Monday, August 3, 2015

This Is How It Is

There are some things I'm mentally allergic to. I can't abide having them pop up in conversation, and I take their appearance as a sign that someone is not engaging in good faith. I can tune out a lot of things, like whatever misconception about trans people is currently in vogue; but there is one thing in particular that I can't ignore and have to engage with.

The thing is "this is just how it is". It can be offered in response to absolutely anything at all; but after The End Of History, you will mostly see it in defence of the neoliberal status quo. This is the last time I say "neoliberal" in this article, because too often we say it when we really want to say "capitalist".

Status quo bias is real and pervasive. People under its influence see the current situation as the best possible one, even if it is verifiably worse than things were 30 years ago. "No!", they say, "it got worse for other reasons, it has nothing to do with this!".

The Dutch are the masters of this. In 2006, we killed our public healthcare system. It had existed since 1945, and there was absolutely nothing wrong with it. We were simply riding the wave of privatizing absolutely everything. We had done it to utilities, regionally-owned power companies, and the parts of the railway and postal service that make money. They constructed an elaborate system where the government would barter with health insurance companies to best manage the 'rising costs of healthcare'. The government would set limits, and define things that MUST be covered in the most basic package.

This was a disaster. Prices for everything immediately went up. The new insurance companies demanded that people both pay a monthly fee and a co-pay in case they actually accessed healthcare. Both of these fees have been steadily rising since 2006. The things that are funded from the most basic healthcare insurance package you can buy have been cut substantially. They are even advertising 'budget' insurance that covers even less.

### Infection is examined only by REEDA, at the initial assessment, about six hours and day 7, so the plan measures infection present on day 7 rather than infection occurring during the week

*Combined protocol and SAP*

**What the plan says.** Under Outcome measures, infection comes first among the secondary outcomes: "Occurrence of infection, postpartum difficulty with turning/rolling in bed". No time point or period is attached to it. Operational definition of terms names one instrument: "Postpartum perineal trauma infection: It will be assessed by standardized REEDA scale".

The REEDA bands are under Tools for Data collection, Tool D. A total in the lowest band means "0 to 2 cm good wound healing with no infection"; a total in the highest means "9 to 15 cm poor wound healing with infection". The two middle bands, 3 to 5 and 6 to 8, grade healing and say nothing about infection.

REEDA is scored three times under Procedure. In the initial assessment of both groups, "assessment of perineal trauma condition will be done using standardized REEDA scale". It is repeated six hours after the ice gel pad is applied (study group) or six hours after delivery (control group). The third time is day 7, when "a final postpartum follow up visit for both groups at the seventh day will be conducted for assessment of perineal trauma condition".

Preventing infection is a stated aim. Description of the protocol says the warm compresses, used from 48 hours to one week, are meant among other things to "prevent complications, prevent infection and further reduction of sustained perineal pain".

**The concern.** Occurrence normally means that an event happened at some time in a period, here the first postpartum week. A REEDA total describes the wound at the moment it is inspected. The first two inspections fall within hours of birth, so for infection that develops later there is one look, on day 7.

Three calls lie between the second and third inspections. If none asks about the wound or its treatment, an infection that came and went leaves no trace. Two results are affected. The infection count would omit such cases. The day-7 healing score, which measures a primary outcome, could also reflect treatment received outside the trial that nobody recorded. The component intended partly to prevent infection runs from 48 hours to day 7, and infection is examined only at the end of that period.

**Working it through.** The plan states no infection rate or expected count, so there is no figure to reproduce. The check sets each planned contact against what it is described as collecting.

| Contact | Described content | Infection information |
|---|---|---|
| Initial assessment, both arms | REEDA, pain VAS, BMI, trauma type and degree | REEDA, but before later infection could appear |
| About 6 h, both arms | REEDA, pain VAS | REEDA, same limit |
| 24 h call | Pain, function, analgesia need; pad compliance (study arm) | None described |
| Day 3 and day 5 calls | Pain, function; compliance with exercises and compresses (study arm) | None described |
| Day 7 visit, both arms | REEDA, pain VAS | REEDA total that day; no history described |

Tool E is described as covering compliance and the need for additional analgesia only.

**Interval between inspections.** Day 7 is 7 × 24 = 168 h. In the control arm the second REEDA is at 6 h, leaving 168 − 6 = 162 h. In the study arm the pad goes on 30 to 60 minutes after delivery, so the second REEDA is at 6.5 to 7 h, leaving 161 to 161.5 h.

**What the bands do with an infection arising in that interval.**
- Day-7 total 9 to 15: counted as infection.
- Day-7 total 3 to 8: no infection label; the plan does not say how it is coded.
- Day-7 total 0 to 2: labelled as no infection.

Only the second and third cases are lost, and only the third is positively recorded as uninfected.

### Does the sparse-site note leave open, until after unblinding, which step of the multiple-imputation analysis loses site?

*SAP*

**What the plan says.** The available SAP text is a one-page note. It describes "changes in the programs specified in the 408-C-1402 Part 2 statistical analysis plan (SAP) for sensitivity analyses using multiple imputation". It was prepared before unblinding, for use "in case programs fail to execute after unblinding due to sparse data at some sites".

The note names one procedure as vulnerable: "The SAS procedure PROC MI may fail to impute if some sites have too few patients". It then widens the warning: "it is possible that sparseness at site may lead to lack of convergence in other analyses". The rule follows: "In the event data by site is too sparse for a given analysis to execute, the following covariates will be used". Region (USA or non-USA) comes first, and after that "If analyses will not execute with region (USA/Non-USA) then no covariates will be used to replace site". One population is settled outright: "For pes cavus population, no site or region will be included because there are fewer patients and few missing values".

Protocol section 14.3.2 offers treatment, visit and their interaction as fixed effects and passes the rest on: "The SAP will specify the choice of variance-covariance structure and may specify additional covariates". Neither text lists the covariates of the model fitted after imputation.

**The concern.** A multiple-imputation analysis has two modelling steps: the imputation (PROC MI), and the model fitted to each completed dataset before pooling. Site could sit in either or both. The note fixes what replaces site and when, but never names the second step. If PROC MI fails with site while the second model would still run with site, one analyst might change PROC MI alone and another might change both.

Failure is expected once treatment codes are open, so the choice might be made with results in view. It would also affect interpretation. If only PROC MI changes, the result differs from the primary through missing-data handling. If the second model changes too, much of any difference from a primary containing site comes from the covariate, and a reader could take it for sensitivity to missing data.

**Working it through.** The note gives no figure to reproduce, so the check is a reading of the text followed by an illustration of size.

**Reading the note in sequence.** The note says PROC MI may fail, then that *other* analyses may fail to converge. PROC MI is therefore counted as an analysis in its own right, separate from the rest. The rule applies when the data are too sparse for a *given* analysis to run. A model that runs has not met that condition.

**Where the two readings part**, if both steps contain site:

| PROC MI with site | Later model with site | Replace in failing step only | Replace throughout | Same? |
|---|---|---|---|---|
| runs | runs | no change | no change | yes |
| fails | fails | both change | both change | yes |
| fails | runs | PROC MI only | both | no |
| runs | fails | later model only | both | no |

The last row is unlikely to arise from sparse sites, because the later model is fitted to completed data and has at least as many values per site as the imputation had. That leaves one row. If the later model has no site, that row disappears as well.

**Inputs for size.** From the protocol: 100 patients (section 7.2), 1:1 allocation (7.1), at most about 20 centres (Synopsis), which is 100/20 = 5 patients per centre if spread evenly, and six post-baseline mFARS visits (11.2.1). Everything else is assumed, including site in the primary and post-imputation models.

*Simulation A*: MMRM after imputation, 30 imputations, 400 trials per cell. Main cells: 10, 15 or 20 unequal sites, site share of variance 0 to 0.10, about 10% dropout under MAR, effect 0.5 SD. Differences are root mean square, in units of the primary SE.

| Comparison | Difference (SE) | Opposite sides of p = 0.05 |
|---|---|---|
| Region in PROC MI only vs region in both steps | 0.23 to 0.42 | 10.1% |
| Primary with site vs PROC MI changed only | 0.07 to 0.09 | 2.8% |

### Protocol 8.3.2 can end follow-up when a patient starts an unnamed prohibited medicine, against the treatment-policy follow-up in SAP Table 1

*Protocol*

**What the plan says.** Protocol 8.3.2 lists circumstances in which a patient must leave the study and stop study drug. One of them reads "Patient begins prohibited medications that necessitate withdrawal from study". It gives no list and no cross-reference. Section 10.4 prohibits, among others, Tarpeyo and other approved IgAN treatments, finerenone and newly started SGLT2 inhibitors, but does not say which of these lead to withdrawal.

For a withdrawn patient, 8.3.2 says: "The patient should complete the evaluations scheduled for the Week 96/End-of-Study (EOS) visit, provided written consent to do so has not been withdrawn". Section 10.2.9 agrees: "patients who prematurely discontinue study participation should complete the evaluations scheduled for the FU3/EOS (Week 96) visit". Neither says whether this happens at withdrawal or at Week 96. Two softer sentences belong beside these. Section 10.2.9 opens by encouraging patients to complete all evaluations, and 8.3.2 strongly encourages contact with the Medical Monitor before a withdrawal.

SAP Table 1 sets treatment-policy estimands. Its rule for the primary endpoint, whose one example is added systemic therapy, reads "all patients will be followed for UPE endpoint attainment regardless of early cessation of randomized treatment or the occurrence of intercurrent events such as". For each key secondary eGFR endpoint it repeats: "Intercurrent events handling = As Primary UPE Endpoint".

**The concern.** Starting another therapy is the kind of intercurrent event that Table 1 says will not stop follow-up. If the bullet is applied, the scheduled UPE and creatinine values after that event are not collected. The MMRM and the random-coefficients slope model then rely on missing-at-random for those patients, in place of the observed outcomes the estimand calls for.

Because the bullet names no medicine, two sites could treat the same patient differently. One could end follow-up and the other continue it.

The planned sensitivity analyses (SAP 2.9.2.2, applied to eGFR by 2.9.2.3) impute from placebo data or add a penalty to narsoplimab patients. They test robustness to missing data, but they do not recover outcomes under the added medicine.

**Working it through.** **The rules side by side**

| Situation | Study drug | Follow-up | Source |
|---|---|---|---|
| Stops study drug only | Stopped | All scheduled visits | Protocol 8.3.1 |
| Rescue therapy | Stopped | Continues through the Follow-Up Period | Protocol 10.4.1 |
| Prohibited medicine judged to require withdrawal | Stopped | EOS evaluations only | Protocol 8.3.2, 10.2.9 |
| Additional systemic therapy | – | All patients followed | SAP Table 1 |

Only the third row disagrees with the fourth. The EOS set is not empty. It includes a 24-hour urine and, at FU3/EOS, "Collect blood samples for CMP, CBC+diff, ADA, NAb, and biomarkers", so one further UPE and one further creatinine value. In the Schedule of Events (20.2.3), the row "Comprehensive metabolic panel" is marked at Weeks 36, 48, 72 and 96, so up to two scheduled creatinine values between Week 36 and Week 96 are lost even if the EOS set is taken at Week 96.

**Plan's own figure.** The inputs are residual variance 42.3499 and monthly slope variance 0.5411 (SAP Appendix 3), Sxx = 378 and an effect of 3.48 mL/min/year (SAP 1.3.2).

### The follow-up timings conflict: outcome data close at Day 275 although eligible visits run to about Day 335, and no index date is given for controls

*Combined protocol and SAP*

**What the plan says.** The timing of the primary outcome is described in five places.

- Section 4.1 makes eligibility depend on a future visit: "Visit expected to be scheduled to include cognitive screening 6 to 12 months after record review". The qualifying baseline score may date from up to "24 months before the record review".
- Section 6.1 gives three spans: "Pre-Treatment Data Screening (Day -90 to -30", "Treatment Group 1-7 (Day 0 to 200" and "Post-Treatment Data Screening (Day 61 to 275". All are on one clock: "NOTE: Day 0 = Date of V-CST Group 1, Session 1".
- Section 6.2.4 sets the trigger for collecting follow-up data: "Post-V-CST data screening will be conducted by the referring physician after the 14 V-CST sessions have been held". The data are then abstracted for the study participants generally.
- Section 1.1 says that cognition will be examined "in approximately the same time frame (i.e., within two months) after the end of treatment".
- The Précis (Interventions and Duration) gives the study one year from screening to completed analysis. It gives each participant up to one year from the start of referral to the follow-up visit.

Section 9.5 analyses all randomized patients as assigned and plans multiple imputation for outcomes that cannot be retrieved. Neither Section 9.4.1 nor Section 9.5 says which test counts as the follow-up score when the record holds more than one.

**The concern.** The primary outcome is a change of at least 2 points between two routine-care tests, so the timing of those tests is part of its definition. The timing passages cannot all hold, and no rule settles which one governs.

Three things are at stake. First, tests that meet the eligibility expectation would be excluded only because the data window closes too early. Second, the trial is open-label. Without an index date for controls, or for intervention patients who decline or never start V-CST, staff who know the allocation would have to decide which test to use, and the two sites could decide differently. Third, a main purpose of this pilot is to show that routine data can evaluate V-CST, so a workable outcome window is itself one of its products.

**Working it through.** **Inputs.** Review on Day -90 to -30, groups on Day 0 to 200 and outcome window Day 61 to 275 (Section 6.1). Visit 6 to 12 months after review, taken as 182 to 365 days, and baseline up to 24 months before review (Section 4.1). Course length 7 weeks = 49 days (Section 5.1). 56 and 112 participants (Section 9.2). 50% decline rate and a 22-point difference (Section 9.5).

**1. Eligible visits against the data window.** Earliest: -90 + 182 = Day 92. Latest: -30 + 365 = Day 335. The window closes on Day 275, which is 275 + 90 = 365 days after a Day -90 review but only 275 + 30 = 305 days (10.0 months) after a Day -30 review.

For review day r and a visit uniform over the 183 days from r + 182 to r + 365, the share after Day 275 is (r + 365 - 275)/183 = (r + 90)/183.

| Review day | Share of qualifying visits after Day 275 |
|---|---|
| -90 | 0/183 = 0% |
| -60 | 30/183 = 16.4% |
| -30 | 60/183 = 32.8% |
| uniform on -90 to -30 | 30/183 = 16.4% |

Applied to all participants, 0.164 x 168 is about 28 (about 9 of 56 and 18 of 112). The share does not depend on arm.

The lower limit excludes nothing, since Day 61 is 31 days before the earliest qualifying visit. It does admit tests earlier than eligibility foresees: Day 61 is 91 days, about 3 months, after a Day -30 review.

Why? The real reason, of course, is that if you allow for-profit healthcare, people will do these things to make profit. There are already deals between health insurance companies and INDIVIDUAL HOSPITALS so that they can get a 'better deal' (and deny funding the procedure in other hospitals).

But this is not what government infomercials and private insurance commercials say. No, they claim, the Dutch are just using too much healthcare. We must be more aware of how much we spend on healthcare. Costs are rising and we need to pay attention to our spending! That way, healthcare can remain sustainable! (there was briefly even a plan to make people pay a fee for visiting their physicians).

They also warned that the middle-aged should start saving up for healthcare expenses in their future.

These are the monstrous things that happen if we do not see "this is just how it is" as dangerous rhetoric. Anyone who speaks these words must be attacked, taken from their platform and never allowed back there again. These are the people who's ideological project is not in any way associated with the world we live in, and who can so never hope to positively influence it.

But there are even worse ways this sentiment can be expressed, and it too is often used to defend capitalism: "this is just human nature".

This posits that human beings - who apparently have a single definable nature despite having lived in dramatically different environments throughout their existence - somehow lifted themselves out of the hunter-gatherer condition while being averse to cooperation and unity. They claim that this imaginary human being, one who would say "no we have to privatize everything because that makes sense", would also have said "we should maybe settle", "let's dig this well" or "I have the inescapable feeling that I am part of this". This is a bizarre belief, and you should never let it go unpunished.

This statement sweeps all of our worst acts under the rug and claims that they simply Happened. There is no reason for them, they didn't emerge and they can't go away. No, deep inside every human being is a weird hateful thing that automatically and irrevocably generates complex assumptions like "it is best for the economy to subjugate the working class" or "black people are literally some sort of inferior shadow cast by my radiance and I'd rather not be near them". Obviously.

This sort of thinking leads to fatalism. Nothing is to be done. Nothing CAN be done. The best this world can be is a world where a momentary experience of comfort is the carrot, and homelessness and starvation the stick. These two instruments lead you to, every day, pool your labor into a organization of productive forces that is set up explicitly to benefit only a few. This is how it must be, then.

But this is not a neutral way of thinking. Insomuch that that is even possible, surely you can't arrive at such a place by starting with the assumption that the way things are laid out are just The Way Things Are. There is no Way Things Are that can be put into language, and to assume otherwise automatically blinds you to almost everything that is going on around you.